By ANDRES ARENAS GRAYEB
This Monday, a federal judge temporarily blocked a White House policy barring transgender soldiers in the military.
Judge Colleen Koller-Kotelly of the Federal District Court found the administration’s justification for the ban to be lacking and likely unconstitutional. The ban, set to take effect March 2018, is a clear offense to the equal protection clause of the constitution, according to a thorough and strongly worded 76 ruling by Judge Kollar-Kotelly.
The Justice Department has voiced its disagreement with the ruling and is “… currently evaluating the next steps,” according to a statement.
The policy was originally brought to light by a series of tweets made by President Trump in July, expressly announcing that transgender individuals would not be allowed to serve in the military. The announcement was a step to reverse Obama era policy decisions that allowed transgender troops to serve openly, and a shock to military officials already in the process of integrating transgender people into the military.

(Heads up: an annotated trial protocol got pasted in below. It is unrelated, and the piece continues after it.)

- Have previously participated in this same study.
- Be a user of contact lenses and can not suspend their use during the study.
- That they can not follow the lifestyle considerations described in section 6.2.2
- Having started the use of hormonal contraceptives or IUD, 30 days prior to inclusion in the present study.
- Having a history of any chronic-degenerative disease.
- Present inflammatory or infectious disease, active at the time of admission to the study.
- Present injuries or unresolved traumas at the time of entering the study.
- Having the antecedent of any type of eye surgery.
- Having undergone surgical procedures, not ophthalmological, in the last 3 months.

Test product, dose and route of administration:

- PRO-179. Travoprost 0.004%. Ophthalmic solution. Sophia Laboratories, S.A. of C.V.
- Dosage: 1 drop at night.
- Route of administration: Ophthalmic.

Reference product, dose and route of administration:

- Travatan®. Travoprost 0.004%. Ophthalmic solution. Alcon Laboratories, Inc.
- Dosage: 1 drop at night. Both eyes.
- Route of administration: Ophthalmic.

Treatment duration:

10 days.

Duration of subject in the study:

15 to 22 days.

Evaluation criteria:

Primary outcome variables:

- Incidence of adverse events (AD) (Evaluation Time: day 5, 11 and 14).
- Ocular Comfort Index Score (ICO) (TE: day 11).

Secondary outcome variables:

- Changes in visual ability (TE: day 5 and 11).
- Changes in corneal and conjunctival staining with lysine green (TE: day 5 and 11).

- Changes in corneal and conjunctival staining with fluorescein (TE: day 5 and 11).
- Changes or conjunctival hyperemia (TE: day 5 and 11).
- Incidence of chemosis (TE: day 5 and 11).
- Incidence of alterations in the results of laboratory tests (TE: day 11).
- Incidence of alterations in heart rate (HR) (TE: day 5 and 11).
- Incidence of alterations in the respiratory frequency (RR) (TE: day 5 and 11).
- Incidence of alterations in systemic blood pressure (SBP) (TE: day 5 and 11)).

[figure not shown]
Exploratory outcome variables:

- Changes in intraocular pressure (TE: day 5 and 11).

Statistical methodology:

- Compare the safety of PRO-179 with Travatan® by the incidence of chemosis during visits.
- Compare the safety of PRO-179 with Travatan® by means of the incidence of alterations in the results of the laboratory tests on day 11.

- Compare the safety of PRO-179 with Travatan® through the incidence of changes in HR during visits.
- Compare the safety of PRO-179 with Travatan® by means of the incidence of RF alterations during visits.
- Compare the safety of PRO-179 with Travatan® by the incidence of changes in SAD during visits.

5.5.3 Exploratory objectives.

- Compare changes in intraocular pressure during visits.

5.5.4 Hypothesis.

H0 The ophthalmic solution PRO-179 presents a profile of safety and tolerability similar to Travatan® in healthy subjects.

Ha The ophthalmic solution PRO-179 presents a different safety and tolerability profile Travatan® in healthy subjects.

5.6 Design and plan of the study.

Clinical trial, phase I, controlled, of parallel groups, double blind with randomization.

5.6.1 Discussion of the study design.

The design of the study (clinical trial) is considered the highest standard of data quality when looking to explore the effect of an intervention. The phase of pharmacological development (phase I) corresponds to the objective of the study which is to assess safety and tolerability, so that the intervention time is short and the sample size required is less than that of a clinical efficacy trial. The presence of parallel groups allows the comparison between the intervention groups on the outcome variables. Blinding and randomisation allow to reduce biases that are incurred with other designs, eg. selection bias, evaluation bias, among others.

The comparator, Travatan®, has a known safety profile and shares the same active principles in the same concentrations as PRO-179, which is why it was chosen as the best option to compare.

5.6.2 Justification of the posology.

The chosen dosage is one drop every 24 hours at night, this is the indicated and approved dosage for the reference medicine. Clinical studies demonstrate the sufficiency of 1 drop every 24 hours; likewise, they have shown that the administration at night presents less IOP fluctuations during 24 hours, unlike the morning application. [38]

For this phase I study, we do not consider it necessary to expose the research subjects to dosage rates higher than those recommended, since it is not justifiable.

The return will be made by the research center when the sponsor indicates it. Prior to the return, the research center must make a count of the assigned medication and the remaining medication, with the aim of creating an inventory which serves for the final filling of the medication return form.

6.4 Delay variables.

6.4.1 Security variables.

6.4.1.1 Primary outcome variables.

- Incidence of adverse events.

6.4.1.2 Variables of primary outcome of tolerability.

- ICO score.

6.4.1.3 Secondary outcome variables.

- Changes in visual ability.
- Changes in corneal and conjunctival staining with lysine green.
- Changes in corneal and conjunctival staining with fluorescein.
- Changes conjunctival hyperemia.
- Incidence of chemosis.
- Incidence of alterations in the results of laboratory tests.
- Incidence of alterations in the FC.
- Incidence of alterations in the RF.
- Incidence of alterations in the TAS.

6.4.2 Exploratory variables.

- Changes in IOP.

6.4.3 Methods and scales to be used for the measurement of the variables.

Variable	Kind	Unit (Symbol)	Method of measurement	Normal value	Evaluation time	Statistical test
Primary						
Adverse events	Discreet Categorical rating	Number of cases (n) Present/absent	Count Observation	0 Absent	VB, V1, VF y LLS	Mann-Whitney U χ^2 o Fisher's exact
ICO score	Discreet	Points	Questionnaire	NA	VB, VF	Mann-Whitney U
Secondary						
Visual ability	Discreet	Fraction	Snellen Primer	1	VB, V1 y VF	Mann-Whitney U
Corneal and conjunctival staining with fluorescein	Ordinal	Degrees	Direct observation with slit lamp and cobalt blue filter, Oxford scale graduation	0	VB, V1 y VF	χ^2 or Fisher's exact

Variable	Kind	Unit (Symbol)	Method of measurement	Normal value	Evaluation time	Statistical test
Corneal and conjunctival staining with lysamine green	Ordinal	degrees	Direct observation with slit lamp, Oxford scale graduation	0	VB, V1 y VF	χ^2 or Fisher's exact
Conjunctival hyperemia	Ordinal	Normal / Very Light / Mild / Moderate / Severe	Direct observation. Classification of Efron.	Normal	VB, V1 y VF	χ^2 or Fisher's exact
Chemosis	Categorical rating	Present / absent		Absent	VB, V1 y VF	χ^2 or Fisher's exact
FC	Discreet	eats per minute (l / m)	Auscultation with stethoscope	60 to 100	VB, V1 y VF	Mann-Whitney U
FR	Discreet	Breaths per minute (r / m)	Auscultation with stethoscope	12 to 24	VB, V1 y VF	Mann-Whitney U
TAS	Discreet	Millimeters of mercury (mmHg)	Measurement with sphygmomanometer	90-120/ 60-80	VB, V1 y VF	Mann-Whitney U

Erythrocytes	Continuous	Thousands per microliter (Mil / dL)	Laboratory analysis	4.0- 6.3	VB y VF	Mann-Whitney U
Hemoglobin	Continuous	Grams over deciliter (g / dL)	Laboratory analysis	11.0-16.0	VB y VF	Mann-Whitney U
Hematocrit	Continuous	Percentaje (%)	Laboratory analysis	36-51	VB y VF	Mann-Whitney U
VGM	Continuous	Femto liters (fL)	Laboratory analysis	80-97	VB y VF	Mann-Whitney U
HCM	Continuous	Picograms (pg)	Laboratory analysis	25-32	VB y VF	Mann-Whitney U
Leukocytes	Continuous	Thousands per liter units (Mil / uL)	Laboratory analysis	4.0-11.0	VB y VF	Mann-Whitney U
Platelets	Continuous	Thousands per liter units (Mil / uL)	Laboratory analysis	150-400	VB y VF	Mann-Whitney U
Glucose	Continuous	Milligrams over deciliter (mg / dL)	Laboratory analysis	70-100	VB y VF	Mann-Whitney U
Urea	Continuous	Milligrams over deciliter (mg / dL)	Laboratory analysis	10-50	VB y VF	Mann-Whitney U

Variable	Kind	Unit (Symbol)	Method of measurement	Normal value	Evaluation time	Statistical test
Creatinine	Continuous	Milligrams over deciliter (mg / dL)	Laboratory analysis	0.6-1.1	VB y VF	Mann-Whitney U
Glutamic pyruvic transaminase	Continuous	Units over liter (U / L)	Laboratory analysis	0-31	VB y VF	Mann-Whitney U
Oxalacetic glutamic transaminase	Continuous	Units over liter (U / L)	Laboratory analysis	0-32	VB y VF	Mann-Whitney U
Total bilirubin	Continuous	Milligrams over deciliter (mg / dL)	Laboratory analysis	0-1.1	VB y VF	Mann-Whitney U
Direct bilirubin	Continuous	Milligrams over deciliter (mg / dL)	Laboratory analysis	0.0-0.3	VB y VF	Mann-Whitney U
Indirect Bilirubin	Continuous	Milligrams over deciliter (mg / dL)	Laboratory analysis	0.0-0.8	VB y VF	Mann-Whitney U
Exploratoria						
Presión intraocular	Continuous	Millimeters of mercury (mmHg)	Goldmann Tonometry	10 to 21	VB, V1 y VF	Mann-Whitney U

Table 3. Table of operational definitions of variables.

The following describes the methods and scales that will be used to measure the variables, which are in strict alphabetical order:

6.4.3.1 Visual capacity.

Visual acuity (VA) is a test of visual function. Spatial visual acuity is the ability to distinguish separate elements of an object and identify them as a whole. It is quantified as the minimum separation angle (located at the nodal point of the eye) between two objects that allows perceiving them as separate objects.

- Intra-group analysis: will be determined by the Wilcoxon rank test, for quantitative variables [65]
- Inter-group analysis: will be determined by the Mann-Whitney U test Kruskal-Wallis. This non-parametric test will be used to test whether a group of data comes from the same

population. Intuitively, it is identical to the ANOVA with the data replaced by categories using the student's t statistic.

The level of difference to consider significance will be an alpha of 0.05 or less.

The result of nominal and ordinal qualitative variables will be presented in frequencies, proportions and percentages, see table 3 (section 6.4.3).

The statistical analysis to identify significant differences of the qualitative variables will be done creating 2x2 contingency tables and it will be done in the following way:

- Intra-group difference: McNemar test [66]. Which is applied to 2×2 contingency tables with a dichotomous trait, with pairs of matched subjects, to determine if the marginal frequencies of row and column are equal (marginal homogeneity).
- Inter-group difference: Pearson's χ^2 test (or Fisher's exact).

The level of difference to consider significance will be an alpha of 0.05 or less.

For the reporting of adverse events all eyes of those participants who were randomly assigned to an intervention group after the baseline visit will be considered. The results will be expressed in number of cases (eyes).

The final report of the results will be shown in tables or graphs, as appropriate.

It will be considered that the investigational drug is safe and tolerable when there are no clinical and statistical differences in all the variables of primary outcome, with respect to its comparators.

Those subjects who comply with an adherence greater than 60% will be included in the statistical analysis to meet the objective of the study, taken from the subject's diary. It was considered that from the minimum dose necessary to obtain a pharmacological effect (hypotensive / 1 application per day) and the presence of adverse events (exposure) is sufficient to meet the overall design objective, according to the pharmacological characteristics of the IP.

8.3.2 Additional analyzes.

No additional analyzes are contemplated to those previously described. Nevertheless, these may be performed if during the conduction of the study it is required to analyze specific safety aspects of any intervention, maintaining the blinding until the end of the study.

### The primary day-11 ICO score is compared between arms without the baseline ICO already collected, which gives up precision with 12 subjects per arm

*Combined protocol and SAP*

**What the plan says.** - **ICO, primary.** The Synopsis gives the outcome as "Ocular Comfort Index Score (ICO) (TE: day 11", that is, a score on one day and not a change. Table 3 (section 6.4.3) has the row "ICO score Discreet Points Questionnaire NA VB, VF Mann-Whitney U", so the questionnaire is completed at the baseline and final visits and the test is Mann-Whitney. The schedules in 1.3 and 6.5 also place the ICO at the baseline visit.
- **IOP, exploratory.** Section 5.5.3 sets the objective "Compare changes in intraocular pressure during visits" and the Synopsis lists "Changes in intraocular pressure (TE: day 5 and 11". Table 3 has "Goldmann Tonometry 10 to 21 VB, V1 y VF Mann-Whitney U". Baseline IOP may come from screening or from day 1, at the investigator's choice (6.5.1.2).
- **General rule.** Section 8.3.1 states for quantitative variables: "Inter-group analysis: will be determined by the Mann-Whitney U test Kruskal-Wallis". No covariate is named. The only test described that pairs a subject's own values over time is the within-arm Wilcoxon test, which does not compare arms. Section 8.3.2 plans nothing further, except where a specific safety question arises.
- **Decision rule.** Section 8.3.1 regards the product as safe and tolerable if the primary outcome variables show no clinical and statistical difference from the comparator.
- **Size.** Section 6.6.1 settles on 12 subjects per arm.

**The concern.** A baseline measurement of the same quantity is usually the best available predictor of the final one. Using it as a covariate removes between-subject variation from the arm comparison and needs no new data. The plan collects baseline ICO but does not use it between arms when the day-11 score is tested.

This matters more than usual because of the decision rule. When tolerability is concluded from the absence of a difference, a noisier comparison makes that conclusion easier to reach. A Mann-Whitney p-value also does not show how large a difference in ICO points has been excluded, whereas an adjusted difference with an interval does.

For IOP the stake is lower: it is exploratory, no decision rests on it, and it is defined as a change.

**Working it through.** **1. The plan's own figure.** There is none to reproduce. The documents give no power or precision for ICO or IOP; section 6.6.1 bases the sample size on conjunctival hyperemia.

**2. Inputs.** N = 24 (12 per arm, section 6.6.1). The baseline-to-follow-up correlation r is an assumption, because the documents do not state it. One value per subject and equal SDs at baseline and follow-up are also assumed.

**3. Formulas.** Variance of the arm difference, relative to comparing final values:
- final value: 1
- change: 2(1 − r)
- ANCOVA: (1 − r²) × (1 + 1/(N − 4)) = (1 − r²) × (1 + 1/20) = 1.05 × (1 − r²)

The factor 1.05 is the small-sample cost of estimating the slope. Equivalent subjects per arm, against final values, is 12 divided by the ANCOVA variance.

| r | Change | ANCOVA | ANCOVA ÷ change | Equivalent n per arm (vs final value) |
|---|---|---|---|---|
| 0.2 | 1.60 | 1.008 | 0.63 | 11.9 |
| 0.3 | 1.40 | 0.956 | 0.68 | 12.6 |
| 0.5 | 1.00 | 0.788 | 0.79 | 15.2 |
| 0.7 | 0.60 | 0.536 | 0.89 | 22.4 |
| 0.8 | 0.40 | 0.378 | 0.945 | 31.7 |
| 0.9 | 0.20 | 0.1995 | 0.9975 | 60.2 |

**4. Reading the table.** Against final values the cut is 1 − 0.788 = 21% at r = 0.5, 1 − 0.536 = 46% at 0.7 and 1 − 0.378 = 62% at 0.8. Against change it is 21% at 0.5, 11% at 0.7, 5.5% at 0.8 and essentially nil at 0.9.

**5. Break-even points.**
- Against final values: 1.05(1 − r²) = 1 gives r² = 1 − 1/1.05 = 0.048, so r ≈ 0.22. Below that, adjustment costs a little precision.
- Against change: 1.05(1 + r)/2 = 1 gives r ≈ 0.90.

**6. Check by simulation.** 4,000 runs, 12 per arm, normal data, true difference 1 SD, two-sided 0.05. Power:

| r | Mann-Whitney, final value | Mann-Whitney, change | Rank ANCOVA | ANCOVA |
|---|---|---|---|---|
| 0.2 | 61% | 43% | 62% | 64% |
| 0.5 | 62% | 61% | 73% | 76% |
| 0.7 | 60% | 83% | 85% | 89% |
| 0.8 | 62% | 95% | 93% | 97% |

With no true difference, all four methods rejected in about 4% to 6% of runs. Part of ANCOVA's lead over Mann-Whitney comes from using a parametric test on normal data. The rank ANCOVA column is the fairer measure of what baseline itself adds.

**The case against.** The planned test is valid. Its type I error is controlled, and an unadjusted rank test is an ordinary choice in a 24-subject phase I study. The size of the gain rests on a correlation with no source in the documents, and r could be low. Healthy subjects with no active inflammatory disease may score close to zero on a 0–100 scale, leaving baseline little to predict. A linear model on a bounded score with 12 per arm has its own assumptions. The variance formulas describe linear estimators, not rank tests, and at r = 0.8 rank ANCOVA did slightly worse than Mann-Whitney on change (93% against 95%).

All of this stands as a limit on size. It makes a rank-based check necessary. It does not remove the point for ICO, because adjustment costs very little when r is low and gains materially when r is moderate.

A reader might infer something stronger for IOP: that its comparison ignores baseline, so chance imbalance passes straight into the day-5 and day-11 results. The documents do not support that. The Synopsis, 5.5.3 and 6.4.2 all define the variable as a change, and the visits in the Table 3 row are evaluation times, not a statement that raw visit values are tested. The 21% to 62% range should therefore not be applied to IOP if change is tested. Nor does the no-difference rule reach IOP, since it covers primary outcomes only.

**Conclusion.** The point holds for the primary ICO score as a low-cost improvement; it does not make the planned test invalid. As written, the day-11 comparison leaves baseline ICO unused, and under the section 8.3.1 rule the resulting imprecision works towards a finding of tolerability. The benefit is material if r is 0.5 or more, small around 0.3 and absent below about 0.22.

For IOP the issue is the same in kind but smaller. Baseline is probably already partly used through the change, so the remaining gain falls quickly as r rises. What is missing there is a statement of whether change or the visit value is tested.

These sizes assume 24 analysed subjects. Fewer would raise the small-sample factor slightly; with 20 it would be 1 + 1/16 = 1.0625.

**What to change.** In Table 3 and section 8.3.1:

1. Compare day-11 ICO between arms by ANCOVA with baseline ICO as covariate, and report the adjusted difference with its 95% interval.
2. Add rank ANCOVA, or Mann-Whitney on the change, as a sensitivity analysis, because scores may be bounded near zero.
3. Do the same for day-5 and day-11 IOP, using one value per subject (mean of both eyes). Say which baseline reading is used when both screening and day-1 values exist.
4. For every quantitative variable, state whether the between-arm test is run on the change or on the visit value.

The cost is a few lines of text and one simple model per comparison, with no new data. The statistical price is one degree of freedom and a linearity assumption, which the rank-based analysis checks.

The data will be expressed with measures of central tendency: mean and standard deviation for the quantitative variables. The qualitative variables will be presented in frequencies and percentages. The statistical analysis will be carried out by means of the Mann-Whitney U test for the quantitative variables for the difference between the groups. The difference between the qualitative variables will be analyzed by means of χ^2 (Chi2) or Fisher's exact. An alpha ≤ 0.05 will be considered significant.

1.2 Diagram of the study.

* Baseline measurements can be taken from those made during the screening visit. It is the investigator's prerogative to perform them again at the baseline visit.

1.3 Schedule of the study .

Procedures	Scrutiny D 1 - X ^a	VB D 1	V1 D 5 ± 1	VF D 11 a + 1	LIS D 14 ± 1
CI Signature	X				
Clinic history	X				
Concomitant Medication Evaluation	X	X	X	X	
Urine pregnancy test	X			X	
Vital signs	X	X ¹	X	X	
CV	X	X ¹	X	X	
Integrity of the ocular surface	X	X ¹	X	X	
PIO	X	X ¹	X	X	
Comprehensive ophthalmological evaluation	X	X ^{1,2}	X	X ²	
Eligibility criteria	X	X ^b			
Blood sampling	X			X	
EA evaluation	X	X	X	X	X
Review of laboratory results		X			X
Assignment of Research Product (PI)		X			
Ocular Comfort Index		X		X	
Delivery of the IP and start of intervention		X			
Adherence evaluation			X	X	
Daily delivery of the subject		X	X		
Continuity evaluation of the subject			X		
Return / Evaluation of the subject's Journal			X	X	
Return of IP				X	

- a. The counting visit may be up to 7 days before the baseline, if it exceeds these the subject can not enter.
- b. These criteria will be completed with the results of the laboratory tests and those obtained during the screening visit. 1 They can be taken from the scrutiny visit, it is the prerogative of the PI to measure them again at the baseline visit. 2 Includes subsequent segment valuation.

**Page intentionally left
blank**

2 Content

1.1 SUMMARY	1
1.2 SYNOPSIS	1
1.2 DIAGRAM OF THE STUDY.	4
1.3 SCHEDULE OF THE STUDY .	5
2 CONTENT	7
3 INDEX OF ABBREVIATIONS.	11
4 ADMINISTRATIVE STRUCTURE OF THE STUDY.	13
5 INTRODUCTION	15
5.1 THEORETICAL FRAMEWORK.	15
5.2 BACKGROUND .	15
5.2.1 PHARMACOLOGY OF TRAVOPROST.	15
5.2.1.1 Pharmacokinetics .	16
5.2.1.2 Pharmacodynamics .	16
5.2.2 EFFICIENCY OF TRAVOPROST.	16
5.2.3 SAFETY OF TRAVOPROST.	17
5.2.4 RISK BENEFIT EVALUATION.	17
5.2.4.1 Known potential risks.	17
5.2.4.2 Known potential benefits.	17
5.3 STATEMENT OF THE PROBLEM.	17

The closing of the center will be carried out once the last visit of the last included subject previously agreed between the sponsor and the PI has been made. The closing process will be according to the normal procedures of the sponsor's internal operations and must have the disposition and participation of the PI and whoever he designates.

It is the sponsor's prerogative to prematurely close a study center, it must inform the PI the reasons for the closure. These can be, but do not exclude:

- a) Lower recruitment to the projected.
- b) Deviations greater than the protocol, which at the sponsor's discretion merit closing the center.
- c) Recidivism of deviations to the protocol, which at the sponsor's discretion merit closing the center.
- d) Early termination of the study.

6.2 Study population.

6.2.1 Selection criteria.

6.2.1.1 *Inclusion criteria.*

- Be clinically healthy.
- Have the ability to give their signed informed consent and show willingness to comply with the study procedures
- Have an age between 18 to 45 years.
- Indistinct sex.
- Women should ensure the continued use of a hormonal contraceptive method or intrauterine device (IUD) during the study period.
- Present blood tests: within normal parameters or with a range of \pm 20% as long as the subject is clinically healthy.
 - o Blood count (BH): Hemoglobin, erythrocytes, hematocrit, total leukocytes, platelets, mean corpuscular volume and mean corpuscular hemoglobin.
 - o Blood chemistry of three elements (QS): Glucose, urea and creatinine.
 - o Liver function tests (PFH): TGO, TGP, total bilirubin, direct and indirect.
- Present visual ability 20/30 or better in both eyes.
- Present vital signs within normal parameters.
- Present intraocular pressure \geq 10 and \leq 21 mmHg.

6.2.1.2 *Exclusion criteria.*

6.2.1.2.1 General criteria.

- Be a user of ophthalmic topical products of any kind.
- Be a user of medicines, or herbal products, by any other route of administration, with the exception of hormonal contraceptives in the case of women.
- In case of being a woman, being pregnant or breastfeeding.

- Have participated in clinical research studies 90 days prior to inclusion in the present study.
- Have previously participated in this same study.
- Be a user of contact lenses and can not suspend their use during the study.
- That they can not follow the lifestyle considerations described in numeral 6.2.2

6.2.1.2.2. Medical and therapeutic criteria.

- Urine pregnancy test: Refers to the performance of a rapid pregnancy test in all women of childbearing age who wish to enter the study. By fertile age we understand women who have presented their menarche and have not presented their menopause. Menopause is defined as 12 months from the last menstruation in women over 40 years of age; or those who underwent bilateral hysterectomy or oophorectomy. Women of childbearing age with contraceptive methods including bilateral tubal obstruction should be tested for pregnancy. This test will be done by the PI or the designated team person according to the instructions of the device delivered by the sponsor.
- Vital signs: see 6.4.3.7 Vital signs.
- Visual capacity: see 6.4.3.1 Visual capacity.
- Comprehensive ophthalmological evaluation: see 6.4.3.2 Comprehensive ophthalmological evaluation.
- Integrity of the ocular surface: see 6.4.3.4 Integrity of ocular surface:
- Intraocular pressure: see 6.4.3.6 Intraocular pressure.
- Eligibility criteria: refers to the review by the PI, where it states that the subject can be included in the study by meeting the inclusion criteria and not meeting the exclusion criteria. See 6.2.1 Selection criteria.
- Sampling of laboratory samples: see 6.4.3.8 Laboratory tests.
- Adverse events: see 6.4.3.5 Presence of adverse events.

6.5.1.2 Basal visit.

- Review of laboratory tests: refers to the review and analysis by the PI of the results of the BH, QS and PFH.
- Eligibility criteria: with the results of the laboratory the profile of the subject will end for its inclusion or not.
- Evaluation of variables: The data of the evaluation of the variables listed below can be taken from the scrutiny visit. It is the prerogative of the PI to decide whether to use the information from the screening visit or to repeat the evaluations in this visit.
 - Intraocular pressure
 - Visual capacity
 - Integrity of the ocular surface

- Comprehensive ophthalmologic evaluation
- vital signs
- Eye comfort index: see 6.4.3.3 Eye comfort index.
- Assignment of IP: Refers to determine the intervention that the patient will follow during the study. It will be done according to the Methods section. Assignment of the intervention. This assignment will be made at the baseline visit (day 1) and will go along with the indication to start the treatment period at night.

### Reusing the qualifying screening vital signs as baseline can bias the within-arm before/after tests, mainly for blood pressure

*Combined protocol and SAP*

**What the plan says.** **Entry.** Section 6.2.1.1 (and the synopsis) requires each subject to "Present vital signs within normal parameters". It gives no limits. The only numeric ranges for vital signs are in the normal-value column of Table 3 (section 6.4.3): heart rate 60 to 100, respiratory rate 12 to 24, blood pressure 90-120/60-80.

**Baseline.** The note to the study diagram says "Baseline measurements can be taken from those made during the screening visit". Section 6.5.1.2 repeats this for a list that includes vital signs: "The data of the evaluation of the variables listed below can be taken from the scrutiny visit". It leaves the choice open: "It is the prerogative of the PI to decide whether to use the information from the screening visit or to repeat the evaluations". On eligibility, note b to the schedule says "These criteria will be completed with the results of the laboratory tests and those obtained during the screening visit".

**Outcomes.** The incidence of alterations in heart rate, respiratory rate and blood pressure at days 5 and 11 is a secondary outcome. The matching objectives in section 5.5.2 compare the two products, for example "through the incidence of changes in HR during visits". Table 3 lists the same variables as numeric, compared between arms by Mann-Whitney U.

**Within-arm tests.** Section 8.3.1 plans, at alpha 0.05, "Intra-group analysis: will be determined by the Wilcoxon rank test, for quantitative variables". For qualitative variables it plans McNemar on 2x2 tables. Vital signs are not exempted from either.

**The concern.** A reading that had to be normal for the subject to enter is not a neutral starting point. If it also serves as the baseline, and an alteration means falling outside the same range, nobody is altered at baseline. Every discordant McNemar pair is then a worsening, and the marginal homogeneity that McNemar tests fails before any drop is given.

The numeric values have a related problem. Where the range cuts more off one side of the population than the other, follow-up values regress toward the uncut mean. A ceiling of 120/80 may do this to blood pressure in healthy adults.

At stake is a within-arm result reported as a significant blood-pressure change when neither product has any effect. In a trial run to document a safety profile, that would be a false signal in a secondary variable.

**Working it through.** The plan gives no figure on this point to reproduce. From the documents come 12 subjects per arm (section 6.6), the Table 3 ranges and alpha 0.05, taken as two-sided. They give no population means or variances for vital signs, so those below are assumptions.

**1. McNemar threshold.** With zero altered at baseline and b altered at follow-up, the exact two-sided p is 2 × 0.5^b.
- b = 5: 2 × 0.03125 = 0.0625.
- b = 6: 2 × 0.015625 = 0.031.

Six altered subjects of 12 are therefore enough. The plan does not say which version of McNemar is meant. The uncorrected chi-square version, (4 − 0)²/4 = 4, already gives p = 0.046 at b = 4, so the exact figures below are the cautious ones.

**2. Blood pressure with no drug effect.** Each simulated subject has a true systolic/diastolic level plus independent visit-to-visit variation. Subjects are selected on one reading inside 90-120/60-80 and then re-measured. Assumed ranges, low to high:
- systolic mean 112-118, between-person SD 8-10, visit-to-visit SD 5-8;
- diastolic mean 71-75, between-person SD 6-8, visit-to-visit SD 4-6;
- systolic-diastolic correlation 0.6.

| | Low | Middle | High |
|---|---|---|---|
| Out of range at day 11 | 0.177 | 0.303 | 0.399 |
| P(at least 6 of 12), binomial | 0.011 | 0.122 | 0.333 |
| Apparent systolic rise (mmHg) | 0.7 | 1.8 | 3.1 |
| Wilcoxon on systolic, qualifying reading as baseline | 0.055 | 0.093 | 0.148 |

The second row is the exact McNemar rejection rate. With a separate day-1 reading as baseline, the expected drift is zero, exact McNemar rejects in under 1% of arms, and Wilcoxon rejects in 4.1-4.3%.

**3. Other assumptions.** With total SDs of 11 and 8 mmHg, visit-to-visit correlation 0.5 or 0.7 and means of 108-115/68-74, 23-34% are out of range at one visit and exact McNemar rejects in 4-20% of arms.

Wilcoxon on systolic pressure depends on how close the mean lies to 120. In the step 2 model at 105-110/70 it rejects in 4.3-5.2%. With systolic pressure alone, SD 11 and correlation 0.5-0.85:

The ban was a relief for transgender soldiers and supporters of transgender rights alike. “Big news today,” said Lt. Commander Blake Dremann, director of Sparta, an active LGBT military group with more than 650 members. “A lot of people’s lives were put on hold. They thought their careers were ending. This means we can continue to serve with honor, as we have been doing.”
The New York Times and Fox News have been proficient in detailing not only what happened on Monday, but also the before and what may be the after. They have done so by providing an intuitive timeline of the events, as well as brief statements by various involved officials and individuals. They also provide statistics to help solidify the transgender case, though the outcome is left open for deliberation.